Every Byzantine Church has a wall and doors in front of the later and tabernacle, and it is traditional to have a depiction of the Annunciation on the main doors.  In the foreground is a small table with an icon on display.  I didn't get a chance to ask much about what was here, but I'm assuming that the particular icon has something to do with the readings for the particular feast being celebrated.

On the walls on either side of the Annunciation are other icons of saints, including this Madonna and Child:

I love this.  His arm is around her shoulder and his cheek is pressed against hers, as He looks up towards His Father and clings to her robe.  She looks directly at us as she gestures to Him.

Ringing the walls of the church are icons hung at even intervals.  At first, being Roman, I assumed that they were the Stations of the Cross, but when I asked I was told by Father Lee that the Byzantine tradition doesn't include the stations.  Instead, these were all traditional icons from their rich tradition.

Here are a few of my favorites with some explanations provided by Father Lee.

The is the Nativity.  In a departure from Roman tradition, Mary has given birth to Jesus in a cave instead of a manger.  One can see the familiar cast of characters surrounding her, but underneath her are a few additions.  On the lower left is Joseph, with a worried expression as Satan in disguise as an old man tells him that the child is not his.  On the right midwives who attended the birth are bathing the Christ Child.  Midwives in the Nativity FTW!

In Byzantine tradition, one of the Sundays following Easter is devoted to the Myrrh Bearers - the women who brought the myrrh to the tomb on Sunday morning and were greeted by the Angel.  You can see the tears falling from their eyes and the grief in their bowed heads, and the angel gesturing to the empty tomb and shroud.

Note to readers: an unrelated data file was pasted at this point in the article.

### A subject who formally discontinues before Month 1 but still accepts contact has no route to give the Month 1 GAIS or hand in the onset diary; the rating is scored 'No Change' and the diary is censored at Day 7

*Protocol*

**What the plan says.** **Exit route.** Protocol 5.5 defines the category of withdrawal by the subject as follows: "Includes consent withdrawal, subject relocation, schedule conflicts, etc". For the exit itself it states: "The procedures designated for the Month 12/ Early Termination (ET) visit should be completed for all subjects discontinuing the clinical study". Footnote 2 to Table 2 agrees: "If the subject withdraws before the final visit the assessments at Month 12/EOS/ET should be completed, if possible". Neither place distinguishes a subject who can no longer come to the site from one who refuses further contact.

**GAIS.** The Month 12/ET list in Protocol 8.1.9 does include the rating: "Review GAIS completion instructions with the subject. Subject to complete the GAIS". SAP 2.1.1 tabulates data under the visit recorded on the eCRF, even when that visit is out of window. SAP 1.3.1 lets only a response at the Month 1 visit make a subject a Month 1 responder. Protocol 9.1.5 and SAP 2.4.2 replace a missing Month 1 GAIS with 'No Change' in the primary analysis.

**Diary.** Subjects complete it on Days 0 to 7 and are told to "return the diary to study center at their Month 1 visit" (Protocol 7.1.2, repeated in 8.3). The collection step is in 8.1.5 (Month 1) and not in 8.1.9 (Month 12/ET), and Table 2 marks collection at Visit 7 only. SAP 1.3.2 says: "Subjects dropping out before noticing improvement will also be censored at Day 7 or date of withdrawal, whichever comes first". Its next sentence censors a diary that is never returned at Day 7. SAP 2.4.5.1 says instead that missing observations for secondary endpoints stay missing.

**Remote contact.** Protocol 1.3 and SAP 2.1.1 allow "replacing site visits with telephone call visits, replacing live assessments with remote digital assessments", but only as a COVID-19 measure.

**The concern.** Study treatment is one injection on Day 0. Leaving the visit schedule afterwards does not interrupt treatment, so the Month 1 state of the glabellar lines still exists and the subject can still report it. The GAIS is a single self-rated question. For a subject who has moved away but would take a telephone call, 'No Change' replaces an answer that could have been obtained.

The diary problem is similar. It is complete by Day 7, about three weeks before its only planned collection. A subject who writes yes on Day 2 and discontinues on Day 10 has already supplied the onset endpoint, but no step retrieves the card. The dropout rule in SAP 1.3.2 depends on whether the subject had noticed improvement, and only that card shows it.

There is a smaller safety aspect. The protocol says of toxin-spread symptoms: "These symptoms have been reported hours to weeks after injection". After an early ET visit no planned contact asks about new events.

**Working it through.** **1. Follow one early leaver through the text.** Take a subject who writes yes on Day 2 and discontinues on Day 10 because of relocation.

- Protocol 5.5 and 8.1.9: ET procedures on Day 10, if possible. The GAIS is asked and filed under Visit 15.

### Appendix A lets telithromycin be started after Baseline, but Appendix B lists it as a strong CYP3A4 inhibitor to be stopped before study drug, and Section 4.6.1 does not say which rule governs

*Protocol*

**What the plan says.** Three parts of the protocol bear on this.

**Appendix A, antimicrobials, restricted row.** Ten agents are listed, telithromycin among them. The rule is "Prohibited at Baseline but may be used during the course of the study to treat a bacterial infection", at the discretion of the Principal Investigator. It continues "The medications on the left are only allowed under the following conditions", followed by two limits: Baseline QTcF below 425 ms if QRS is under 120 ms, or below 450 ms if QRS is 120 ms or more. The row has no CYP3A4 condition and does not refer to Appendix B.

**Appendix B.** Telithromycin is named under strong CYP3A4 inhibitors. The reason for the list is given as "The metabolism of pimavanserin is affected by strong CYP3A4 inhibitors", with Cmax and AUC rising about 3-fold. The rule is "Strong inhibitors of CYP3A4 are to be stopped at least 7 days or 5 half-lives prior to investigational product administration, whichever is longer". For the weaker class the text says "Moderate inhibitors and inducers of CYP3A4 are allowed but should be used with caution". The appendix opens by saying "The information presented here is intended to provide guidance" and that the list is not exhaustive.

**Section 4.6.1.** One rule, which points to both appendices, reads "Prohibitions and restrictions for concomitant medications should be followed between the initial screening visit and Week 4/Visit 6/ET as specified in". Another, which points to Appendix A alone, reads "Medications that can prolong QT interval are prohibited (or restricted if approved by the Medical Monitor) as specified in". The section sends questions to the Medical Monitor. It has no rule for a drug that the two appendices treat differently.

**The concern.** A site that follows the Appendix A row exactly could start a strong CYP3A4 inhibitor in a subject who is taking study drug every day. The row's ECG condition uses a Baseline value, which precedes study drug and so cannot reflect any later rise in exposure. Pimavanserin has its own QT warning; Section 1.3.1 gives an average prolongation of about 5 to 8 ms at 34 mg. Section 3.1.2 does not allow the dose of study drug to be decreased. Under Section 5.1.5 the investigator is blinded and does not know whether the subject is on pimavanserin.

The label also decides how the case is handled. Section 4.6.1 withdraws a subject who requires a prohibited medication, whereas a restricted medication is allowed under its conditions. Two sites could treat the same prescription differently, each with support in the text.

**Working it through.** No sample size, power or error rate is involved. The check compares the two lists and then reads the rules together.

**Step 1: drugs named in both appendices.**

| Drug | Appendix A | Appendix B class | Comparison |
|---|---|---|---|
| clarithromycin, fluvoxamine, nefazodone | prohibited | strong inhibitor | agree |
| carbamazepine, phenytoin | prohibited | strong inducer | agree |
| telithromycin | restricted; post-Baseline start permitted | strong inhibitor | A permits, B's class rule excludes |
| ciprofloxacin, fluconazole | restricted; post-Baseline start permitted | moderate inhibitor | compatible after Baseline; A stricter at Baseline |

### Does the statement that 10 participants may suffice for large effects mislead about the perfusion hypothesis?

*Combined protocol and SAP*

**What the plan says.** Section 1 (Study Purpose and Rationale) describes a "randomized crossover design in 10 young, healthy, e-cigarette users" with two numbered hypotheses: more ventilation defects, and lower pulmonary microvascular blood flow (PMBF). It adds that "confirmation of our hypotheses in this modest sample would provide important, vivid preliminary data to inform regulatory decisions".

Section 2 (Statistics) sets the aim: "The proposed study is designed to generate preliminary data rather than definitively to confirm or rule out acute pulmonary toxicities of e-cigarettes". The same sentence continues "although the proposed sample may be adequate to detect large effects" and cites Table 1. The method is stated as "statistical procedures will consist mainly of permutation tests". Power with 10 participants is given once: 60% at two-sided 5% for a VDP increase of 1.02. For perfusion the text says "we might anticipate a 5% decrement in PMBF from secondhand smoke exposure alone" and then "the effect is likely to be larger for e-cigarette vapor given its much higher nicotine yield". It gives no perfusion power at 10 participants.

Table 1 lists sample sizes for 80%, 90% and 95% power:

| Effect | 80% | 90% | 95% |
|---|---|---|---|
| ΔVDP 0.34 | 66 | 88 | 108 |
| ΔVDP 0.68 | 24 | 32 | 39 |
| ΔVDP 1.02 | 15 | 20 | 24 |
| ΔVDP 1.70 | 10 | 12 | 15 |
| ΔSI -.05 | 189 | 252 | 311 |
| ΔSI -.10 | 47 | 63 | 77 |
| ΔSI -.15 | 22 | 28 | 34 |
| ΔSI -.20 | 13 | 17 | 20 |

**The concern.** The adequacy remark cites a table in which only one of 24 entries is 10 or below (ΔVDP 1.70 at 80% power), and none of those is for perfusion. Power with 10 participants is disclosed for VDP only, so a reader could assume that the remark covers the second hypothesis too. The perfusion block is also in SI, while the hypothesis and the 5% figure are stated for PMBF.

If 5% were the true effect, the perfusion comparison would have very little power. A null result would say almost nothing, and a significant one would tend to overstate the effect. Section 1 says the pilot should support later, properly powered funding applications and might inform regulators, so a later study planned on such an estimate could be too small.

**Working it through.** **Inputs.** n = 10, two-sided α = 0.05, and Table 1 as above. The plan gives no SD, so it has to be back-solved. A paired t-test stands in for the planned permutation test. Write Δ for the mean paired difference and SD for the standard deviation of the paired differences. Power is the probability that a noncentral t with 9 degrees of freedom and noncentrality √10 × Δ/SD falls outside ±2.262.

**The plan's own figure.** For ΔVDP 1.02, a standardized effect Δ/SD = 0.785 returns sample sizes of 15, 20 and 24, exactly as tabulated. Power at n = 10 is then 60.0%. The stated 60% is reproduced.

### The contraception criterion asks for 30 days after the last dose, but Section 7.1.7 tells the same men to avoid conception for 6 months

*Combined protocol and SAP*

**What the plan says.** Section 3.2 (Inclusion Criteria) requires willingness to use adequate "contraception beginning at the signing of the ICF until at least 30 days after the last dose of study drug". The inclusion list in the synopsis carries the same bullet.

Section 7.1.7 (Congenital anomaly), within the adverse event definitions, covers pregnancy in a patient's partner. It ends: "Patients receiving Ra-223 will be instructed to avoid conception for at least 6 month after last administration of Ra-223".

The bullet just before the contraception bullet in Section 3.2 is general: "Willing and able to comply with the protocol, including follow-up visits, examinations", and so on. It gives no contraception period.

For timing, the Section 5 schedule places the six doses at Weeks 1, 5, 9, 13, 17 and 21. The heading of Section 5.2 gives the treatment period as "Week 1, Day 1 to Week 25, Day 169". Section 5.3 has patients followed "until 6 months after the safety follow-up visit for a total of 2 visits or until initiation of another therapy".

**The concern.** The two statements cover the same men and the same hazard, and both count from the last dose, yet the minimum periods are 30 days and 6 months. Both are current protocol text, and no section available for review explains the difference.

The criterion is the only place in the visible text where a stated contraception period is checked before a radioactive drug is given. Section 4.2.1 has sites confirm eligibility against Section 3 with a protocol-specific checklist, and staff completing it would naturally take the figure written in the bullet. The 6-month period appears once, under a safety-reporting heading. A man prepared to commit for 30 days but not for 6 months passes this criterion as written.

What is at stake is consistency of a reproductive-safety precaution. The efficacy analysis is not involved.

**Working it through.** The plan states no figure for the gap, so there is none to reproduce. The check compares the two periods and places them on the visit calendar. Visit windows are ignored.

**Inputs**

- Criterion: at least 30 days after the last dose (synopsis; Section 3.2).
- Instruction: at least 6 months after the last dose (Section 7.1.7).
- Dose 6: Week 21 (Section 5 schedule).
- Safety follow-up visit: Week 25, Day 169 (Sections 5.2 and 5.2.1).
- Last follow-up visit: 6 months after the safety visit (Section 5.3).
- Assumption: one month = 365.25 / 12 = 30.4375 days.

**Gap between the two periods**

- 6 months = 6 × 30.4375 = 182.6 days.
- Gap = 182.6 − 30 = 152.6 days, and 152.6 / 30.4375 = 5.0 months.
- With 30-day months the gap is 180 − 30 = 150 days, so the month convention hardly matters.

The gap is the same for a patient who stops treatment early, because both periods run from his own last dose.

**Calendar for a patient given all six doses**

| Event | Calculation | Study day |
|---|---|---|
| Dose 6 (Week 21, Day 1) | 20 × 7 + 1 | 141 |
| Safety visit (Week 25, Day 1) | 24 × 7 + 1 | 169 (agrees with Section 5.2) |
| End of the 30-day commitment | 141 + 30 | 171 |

The Baptism of the Lord.  I especially loved the depictions of John, in his camel hair shirt and with his wild appearance.  In all the versions of him I saw, he seemed to have an unusually long neck.  I wonder if this is a nod to his eventual fate?  And look at the early church fathers in the river riding fish!

...and probably my favorite, The Dormition of the Theotokos (God-bearer).  Although Roman Catholic and Byzantine traditions both believe that Mary exists bodily in heaven, reunited with her soul as we all will be after the last judgement, how she got there is a point of difference.  We believe that at the Assumption she was assumed bodily to heaven.  My understanding is that the Byzantine Church believes that Mary "fell asleep in the Lord" and her soul was taken to heaven, and then after three days she was raised bodily.  This feast day in the Eastern rite is preceded by 14 days of fasting.

In the icon, you can see the apostles present around her.  Tradition states that they had been scattered around the world doing the work of the new Church, and were miraculously transported to her bedside to be present at her death.  Except for Thomas, strangely.  Tradition states that he shows up on a cloud right as Mary is being assumed and she hands him her mantle.  I feel like there's a skit in there somewhere where Thomas arrives late like, "Hey, guys, what'd I miss?" and asks for proof, and all the apostles roll their eyes and say, "See??  That's why we never invite you to anything!"

In the center is Jesus, holding what appears to be a small child.  It is the soul of Mary itself, held in His arms in a paradoxical reversal of the typical Madonna and Child scene.  It is a touching and effective reminder that while Mary may be the Queen of Heaven, she only is so because her own son redeemed her as well as the rest of humanity.  She rests in his hands like a child, just as he once rested in hers.

After a while in the church with the attendant kid antics, we made our way outside to the Shrine.  Caroline led the procession with her Mary.